Creforce: the Anzacs and the Battle of Crete is the dramatic story of the second Anzacs and their role in one of the biggest battles in the military history of Australia, New Zealand and its Allied forces during World War II.
The book is written for children 10 and up and explores the real-life `adventures’ and misadventures of more than 14,500 young Australian and New Zealand soldiers who were sent to the Greek island of Crete – famous for myths, Minotaurs and labyrinths – under the second formation of the Anzac Corps, to help defend it against Nazi Germany.
On 20 May 1941, Hitler launched Operation Mercury, the invasion of Crete which involved the first major action by paratroopers and the first large scale airborne invasion in history.
Hitler expected to capture the large island easily, but what he did not expect was mass resistance from the people of Crete.
A fierce 10-day battle followed where Anzacs and the people of Crete fought side-by-side to defend the mountainous and rugged island.
But by the 11th day, Crete fell to Germany. The Anzacs were left stranded on Crete. The people of Crete; prisoners of war.
A four-year war game of ‘hide and seek’. It was a `game’ that lasted four years and involved the people of Crete risking their own lives to shelter the Anzacs, help keep them alive by avoiding capture and starvation, and help them escape.
The bonds forged between the Anzacs and the people of Crete during this moment in history have lasted a lifetime.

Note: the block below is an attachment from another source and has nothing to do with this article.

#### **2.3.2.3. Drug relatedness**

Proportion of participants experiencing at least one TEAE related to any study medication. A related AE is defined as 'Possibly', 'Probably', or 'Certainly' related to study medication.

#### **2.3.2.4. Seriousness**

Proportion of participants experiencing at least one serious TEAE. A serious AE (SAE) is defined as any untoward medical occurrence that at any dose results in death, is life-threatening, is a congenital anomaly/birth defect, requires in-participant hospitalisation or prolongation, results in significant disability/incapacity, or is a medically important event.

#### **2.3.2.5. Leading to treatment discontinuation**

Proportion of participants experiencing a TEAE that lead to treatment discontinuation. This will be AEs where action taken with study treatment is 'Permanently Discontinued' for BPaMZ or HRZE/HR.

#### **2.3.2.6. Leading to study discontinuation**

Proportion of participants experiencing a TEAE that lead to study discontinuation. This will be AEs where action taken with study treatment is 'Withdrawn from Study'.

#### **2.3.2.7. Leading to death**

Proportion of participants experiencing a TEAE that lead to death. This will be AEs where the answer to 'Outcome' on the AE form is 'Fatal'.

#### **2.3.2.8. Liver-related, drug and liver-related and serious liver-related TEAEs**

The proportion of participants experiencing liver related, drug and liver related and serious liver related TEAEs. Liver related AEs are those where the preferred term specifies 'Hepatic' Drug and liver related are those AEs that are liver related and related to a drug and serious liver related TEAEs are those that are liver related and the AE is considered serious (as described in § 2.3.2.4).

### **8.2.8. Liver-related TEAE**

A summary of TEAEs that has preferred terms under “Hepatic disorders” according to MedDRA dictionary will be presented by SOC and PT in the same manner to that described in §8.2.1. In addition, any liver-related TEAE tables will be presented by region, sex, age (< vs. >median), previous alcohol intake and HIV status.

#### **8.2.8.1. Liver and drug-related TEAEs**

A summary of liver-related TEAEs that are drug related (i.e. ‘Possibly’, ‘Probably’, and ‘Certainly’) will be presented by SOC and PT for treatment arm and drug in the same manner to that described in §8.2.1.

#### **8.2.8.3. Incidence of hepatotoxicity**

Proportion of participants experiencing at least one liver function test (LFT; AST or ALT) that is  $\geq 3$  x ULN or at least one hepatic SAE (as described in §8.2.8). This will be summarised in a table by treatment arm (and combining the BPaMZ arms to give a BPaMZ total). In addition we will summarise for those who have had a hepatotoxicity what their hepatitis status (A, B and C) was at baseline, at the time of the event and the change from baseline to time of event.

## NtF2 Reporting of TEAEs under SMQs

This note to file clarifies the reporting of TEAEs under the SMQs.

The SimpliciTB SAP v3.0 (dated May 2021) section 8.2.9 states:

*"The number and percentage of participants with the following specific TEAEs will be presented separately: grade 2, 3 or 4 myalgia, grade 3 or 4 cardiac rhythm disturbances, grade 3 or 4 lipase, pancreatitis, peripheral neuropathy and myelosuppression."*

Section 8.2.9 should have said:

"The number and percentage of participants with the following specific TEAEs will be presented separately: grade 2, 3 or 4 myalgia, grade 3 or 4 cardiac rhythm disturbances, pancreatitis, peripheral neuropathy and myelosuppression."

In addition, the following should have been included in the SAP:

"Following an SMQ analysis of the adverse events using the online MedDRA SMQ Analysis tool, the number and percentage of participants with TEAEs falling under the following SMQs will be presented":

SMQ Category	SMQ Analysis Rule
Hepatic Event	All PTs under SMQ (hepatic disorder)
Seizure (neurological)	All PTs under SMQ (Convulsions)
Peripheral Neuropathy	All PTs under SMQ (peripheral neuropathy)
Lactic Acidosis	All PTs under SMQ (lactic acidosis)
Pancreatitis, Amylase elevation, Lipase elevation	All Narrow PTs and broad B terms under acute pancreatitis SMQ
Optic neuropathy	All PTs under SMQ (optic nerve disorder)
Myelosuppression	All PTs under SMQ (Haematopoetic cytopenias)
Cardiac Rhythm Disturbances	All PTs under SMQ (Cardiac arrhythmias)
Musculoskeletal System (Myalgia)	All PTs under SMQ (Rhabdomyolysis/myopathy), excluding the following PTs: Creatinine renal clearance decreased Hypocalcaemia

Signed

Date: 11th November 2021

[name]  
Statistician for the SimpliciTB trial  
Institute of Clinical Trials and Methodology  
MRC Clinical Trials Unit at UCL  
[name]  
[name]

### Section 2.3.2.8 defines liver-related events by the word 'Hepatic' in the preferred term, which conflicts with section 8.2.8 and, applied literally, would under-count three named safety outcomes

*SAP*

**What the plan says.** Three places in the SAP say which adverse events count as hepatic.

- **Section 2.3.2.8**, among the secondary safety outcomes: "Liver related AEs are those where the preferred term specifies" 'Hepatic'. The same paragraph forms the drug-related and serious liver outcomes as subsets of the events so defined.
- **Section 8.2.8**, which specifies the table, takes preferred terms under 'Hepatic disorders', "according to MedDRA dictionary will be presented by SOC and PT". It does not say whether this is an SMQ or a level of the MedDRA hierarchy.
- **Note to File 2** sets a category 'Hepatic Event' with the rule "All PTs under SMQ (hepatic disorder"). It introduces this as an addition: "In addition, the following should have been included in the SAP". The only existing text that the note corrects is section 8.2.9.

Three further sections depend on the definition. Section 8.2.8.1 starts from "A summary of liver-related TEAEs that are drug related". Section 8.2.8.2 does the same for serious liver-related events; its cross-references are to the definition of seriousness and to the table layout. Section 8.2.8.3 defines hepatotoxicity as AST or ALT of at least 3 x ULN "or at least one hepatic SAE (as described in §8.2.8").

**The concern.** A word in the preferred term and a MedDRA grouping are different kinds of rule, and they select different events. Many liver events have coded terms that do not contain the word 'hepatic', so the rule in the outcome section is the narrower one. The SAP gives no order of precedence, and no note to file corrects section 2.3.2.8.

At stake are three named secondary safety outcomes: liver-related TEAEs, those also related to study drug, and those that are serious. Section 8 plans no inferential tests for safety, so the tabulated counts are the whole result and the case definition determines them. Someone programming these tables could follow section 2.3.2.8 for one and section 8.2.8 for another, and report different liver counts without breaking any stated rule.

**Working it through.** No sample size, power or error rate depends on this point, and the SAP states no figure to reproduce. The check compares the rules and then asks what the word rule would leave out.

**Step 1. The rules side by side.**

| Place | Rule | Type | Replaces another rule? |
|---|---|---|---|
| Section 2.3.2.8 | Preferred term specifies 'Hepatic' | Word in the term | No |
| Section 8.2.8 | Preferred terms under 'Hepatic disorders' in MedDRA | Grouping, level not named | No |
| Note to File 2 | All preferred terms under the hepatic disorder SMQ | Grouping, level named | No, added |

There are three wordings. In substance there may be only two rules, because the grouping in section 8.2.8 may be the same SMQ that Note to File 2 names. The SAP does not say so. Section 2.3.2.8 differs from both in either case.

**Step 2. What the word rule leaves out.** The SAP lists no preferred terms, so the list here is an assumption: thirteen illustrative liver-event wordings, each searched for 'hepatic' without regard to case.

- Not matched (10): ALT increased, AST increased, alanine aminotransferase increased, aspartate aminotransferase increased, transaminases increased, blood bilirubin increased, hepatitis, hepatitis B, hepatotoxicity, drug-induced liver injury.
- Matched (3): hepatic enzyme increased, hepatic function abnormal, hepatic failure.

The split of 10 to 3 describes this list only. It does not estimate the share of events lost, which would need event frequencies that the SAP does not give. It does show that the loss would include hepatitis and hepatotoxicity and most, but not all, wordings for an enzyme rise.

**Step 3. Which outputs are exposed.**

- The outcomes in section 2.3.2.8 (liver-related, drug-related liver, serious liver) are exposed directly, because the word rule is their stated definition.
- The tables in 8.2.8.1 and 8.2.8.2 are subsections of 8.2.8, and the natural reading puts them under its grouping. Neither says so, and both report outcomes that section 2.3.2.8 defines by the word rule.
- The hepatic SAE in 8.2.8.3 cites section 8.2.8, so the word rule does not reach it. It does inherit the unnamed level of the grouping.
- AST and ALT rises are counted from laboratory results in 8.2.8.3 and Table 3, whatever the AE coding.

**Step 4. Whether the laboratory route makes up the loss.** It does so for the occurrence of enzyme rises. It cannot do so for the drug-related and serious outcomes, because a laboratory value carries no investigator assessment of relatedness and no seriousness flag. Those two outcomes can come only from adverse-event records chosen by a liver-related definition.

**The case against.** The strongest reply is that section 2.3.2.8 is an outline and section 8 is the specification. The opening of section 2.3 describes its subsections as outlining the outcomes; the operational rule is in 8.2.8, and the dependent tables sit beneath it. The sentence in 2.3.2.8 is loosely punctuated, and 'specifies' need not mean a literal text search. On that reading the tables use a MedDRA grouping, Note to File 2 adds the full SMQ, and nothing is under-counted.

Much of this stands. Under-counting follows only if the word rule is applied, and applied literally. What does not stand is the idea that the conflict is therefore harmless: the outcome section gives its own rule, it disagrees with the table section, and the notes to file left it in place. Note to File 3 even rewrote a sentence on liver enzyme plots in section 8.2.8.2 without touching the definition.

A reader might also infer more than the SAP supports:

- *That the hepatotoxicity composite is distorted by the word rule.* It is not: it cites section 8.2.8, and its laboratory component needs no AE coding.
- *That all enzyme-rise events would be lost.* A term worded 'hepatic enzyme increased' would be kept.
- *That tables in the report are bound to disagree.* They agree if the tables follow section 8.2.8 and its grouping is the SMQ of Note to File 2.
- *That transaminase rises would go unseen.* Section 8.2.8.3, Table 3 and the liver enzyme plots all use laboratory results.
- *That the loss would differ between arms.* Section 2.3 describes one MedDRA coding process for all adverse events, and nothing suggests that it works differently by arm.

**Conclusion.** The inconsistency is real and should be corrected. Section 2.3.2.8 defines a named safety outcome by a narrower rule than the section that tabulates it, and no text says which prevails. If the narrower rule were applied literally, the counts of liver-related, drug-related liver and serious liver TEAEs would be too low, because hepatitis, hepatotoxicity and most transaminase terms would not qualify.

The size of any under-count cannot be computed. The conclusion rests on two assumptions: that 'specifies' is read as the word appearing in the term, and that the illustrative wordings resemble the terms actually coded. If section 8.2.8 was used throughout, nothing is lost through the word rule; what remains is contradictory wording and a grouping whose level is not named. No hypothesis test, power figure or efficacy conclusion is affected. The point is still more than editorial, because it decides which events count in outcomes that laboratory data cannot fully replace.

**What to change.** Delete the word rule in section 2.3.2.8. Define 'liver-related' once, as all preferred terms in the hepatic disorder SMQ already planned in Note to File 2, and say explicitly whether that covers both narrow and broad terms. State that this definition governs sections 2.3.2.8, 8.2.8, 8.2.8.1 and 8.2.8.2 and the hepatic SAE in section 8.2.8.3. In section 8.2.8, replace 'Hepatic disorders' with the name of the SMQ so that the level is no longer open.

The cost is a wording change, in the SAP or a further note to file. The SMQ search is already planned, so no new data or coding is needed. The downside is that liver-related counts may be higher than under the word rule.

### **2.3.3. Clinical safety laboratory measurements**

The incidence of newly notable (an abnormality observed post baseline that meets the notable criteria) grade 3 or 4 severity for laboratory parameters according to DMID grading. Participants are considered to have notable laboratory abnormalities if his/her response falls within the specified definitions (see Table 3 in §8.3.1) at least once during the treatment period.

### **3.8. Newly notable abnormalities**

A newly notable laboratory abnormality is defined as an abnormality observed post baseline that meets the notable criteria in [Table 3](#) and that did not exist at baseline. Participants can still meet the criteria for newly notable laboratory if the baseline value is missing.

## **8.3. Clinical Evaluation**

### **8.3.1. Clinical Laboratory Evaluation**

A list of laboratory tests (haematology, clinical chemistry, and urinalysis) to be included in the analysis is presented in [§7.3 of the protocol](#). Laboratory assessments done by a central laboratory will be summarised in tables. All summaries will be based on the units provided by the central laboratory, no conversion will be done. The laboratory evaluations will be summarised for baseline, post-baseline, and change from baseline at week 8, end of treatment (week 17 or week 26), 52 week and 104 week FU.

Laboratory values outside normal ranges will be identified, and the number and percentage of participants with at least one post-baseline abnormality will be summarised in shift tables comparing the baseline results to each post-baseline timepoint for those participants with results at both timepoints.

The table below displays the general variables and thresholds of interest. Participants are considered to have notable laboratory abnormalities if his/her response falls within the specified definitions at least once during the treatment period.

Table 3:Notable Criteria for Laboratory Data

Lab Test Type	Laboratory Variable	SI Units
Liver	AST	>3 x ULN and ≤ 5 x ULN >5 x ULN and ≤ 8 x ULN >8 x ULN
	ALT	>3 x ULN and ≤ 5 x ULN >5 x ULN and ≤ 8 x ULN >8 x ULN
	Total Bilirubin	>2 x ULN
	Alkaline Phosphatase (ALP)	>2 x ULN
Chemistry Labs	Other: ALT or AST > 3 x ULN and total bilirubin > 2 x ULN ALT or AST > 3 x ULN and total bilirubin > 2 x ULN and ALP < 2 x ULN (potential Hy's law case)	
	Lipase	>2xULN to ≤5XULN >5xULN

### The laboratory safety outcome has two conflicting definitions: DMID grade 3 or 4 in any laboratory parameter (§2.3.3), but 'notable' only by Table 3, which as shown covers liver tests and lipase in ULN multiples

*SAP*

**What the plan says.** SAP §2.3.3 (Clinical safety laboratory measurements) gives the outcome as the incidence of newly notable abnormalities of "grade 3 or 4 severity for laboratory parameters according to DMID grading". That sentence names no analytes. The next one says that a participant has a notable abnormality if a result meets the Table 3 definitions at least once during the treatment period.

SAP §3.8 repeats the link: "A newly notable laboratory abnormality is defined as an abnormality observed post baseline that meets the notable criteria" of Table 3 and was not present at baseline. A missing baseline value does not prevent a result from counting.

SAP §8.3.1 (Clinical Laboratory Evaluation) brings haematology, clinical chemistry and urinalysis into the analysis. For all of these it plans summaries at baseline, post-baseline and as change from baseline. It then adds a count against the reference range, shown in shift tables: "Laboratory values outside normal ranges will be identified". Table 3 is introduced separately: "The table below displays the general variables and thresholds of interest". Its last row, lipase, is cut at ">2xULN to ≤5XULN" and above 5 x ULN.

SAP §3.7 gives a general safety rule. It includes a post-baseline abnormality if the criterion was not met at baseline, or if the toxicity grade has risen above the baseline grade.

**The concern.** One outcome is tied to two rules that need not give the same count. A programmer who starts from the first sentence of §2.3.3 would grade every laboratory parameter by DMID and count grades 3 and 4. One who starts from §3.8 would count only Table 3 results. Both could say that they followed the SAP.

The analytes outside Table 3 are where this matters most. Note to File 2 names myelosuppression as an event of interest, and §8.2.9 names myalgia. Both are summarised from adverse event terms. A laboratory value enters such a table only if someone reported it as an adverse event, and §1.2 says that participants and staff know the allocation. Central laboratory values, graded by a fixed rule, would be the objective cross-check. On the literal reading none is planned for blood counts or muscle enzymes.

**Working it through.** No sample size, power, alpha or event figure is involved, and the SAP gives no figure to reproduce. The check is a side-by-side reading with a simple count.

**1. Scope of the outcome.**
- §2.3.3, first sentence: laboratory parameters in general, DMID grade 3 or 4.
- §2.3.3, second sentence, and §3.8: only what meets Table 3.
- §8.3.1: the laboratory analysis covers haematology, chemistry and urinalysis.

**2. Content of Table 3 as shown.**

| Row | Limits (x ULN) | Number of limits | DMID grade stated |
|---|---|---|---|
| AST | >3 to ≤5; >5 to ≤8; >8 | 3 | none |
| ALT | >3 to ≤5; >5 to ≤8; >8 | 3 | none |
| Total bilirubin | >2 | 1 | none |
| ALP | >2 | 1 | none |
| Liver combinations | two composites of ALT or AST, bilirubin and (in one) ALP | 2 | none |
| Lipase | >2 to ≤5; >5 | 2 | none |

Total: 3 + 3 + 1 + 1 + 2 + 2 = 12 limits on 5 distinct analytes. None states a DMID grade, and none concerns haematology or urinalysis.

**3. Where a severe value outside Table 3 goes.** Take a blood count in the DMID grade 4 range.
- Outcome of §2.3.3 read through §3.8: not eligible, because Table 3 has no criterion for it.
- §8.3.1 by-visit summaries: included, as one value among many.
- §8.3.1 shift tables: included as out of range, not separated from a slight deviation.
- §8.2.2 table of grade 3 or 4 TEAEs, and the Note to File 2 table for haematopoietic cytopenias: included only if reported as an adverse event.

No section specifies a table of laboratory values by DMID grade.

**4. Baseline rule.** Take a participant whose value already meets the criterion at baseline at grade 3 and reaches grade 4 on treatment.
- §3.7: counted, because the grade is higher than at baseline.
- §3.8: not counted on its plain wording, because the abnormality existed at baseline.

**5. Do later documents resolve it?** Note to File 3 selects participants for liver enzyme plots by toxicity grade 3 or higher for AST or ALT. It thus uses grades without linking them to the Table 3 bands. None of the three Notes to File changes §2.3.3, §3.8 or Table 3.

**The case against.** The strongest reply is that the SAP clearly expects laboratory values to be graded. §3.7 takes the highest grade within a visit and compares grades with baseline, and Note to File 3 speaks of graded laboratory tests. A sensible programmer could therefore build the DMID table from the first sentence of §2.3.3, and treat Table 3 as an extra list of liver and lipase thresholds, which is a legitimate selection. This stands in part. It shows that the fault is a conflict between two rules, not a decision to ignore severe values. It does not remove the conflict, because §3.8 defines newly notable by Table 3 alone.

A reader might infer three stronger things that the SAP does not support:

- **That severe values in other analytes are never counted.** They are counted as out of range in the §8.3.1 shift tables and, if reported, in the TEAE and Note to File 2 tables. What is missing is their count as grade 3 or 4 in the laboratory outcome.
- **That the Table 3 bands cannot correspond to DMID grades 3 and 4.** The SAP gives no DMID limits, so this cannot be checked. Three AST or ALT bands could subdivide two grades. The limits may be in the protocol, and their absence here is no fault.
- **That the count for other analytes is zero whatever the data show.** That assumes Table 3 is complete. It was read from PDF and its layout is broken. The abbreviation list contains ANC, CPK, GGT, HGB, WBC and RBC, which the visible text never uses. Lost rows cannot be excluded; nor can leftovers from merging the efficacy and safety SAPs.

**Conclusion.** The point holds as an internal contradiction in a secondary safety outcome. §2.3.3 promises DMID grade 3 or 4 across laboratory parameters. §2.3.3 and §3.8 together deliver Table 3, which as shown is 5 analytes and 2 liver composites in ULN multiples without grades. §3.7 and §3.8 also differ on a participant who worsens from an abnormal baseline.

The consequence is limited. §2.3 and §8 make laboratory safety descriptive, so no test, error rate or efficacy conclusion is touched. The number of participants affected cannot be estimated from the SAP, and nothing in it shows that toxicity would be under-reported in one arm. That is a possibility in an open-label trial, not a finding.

Creforce: the Anzacs and the Battle of Crete is one of the first and possibly the only published books to tell the whole story of the Anzacs and the Battle of Crete, for younger readers.
The book includes never-before told, first-hand accounts of those that lived through the battle, and reveals the author’s personal Anzac story, discovered whilst writing this book. It also weaves in the battle stories of extraordinary and real-life `characters’ including:
· Roald Dahl: the famous British novelist and children’s author who was a fighter pilot.
· Charles Jager: the 20-year-old amateur lightweight boxer from Richmond, Melbourne who loved the racetrack and Greek classical stories.
· Charles Upham: the educated sheep farmer turned valuer from New Zealand who was single-minded, perservering, swore a lot and hated injustice.
· Reginald Saunders: the 19 year-old soldier who was the first Aboriginal Australian to be commissioned as an officer in the Australian Army.
· Horrie the Wog Dog: the little terrier who became an unofficial mascot. He was smuggled into Greece, evacuated, bombed off his ship and carried messages for the Allies, and
· the people of Crete: who have been likened in the book to Ned Kelly for their outlaw-style tactics as part of the Cretan resistance. The most notable is The Cretan Runner, George Psychoundakis, an uneducated, poor, young Cretan shepherd who became a decorated war hero for aiding British soldiers, including author, scholar, Patrick Leigh Fermor who has been described as a cross between Indiana Jones and James Bond.